ADAMS, Mass. (AP) — Mason Dunn and Ev Evnen have spent the past two weeks hiking across Massachusetts with a message: Trans rights are human rights.

After trekking up and over 13 mountains, encouraging fellow hikers to vote yes on Question 3 on the November ballot — it asks to stop the repeal of the 2016 state law that banned discrimination against transgender people in places of public accommodation — the two celebrated their journey Saturday, Aug. 25 with two dozen supporters at the summit of Mount Greylock.

"There have been many days over the last two weeks while climbing these mountains, I was done. I wanted to sit down. I wanted to call it quits. I wanted to call an Uber and be done with this," said Dunn, of Peabody. "But in those moments, I thought of the trans pioneers who have gone before us and who have given me the opportunity to be out and be proud and to be doing this work."

Perched atop the highest mountain in the state, with expansive views of Berkshire County, hikers who joined Dunn and Evnen on the 5-mile hike up Mount Greylock bowed their heads in honor of transgender activists.

"Hiking is so much about bodies, right? We're listening to our bodies, we're using our bodies, we're seeing other bodies on the trail," said Evnen, who asked to be identified by they and them pronouns. "And my fat, trans body has walked almost all the way across Massachusetts."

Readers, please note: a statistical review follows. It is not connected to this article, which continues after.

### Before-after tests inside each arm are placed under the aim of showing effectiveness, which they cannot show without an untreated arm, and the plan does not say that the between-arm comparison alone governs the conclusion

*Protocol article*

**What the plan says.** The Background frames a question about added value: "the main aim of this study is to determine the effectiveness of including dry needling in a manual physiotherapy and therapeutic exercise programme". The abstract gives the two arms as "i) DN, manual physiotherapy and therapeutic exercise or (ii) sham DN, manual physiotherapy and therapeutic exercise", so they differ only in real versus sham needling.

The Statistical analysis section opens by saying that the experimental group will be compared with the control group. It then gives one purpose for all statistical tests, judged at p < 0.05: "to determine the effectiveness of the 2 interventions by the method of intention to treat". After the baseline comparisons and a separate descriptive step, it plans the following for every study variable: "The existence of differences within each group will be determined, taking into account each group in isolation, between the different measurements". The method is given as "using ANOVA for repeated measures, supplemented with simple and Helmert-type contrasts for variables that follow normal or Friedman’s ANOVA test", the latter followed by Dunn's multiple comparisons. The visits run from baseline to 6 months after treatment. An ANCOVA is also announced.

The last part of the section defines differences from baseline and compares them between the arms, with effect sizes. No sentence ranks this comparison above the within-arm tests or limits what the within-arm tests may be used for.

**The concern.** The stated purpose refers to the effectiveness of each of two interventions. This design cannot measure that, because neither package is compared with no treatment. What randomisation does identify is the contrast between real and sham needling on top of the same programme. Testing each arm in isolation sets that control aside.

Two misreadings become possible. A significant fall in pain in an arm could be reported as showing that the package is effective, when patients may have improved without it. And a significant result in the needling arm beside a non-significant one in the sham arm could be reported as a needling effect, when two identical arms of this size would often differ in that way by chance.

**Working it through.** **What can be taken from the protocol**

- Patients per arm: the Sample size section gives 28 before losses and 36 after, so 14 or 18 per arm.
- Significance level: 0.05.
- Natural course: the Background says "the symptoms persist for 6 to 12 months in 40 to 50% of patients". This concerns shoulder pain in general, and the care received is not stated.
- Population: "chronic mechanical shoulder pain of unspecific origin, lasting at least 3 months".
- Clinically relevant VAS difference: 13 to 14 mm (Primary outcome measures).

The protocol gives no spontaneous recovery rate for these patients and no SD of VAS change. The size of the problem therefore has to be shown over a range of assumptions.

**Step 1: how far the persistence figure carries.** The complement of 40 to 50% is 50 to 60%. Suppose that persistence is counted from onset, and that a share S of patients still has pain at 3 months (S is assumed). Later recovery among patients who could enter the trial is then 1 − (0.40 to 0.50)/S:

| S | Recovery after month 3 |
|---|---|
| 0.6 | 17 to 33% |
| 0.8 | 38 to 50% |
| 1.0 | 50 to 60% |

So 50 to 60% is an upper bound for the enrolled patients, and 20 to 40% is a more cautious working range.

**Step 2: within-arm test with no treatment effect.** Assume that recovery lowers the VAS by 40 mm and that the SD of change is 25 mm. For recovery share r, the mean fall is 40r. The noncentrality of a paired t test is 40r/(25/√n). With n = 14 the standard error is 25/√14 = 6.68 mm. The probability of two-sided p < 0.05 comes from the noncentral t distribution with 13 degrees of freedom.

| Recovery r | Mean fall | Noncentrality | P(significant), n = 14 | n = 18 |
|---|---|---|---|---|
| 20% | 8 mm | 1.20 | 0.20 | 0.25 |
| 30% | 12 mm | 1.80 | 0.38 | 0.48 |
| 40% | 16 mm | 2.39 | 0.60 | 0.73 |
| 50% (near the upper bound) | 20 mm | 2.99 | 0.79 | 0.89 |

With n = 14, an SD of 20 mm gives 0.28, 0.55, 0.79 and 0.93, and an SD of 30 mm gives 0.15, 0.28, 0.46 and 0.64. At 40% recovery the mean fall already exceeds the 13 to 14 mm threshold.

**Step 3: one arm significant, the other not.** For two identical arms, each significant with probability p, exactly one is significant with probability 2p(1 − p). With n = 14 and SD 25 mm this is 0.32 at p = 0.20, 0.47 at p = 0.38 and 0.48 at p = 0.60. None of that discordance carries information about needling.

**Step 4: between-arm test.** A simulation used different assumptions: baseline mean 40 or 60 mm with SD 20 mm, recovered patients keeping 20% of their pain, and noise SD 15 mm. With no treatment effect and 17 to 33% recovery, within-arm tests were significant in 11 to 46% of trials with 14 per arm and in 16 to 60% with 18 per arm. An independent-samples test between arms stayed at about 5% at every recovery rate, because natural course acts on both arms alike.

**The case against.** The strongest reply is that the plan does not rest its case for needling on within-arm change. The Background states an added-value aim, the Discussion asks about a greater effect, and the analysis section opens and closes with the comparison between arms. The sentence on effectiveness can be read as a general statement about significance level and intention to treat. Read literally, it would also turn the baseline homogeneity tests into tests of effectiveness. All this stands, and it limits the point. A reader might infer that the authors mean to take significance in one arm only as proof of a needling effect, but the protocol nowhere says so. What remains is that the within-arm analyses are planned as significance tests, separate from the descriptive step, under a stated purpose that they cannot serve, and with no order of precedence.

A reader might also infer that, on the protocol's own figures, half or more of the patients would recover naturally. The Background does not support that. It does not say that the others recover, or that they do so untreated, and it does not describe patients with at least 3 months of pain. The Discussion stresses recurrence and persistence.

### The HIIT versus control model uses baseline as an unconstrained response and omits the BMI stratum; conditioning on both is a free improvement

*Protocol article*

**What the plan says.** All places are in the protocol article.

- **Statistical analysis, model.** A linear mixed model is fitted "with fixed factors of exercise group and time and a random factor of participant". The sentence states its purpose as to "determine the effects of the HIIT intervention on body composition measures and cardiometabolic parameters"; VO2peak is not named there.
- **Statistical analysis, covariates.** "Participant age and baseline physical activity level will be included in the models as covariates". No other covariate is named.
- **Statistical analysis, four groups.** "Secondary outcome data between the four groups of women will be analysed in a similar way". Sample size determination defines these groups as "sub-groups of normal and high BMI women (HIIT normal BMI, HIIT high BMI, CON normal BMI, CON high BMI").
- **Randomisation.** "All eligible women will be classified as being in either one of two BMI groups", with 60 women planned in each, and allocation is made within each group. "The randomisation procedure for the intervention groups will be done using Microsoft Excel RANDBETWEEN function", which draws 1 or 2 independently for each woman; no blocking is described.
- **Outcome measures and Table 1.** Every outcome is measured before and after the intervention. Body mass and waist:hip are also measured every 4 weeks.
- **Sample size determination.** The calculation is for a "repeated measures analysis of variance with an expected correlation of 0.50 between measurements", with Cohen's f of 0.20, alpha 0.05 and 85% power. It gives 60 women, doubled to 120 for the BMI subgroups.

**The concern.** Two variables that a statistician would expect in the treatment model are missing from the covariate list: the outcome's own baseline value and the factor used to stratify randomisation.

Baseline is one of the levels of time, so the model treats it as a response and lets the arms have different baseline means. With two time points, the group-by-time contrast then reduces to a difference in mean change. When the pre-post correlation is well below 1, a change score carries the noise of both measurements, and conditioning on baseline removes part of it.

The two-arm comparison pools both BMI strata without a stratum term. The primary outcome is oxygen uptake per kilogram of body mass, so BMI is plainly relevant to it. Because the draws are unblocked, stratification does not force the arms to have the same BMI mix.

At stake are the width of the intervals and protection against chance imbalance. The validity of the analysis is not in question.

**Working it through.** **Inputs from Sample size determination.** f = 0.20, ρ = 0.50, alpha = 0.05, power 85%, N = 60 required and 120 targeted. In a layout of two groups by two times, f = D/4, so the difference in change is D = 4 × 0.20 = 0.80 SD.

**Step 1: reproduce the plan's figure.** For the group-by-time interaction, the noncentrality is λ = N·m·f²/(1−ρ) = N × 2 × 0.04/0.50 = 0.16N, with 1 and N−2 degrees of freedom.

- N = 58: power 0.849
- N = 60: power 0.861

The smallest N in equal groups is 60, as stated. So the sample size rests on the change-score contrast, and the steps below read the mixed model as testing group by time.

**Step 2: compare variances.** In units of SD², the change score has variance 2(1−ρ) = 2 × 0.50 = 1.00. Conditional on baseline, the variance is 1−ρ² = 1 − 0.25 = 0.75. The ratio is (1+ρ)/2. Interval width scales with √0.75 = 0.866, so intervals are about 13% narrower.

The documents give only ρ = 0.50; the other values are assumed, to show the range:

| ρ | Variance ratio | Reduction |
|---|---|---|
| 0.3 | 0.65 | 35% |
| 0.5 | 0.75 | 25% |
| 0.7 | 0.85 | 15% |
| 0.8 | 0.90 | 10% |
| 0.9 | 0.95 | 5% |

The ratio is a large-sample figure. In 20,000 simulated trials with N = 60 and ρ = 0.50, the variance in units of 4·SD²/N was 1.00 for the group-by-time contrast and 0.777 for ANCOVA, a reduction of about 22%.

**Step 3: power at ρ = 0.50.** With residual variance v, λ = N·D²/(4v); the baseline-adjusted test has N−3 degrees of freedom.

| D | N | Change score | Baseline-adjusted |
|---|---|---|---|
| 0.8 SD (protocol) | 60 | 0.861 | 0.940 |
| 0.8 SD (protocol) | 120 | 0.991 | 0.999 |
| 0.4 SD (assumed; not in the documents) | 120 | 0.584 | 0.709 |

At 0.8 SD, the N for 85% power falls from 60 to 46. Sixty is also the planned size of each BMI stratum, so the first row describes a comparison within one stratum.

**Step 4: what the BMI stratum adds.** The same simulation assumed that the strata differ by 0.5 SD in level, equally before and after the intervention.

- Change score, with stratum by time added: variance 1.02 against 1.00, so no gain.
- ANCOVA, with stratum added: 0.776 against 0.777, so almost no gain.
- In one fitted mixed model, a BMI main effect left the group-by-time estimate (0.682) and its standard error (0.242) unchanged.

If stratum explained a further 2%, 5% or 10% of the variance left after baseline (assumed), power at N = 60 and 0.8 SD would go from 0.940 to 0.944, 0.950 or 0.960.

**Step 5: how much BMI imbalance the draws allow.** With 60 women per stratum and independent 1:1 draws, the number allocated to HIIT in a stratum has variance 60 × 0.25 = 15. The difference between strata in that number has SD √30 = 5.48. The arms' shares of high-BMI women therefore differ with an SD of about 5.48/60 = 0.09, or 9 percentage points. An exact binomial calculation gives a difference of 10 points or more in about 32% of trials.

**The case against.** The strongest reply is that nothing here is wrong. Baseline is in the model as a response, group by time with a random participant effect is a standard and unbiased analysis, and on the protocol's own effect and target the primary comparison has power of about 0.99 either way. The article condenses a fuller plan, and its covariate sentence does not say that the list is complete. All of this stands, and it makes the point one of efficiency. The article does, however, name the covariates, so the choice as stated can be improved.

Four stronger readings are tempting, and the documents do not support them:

Evnen said that throughout the journey, he has seen a lot of white faces, but realizes there needs to be intersectionality within their work. In addition to fighting for transgender rights, they should be fighting for the rights of minorities, immigrants and others, said Evnen, of Cambridge.

"We have to be doing this right, we have to be doing this intersectionally," they said.

Along the Appalachian Trail, the two talked to dozens of hikers about their initiative, stayed in shelters and, for two nights, were hosted by families in their homes.

Dunn fears that repealing the law wouldn't just allow for transgender people to be kicked out of public restrooms, but it would open the doors to discrimination in other public places, like trails and shelters.

"I'm trans myself," Ray Bridges, of Pittsfield, said Saturday. "I want to be able to hike without being kicked off a trail."

Marcia Garber, who is on the steering committee of the Massachusetts Transgender Political Coalition, for which Dunn is executive director, worked for 10 years to get the 2011 and 2016 anti-discrimination laws passed. She traveled from her home in Manchester, New Hampshire, to be at the rally Saturday.

Garber became involved in the effort after learning in 2003 that her son, who was born female, was transgender.

"My son is watching over us from the great beyond," she said on the mountain. "He passed in 2009. He would be 30."

While her son was transitioning, he suffered from extensive bullying in high school and, in 2008, he began using drugs. He died from a heroin overdose, Garber said.

"Our family is kind of the perfect example; we had everything we thought we needed," she said. "Even when you have everything in place, you could still use empathy and compassion."

Evnen and Dunn are expected to complete their trek at the Vermont border Aug. 27.

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Online: https://bit.ly/2ogiXRE

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Information from: The Berkshire (Mass.) Eagle, http://www.berkshireeagle.com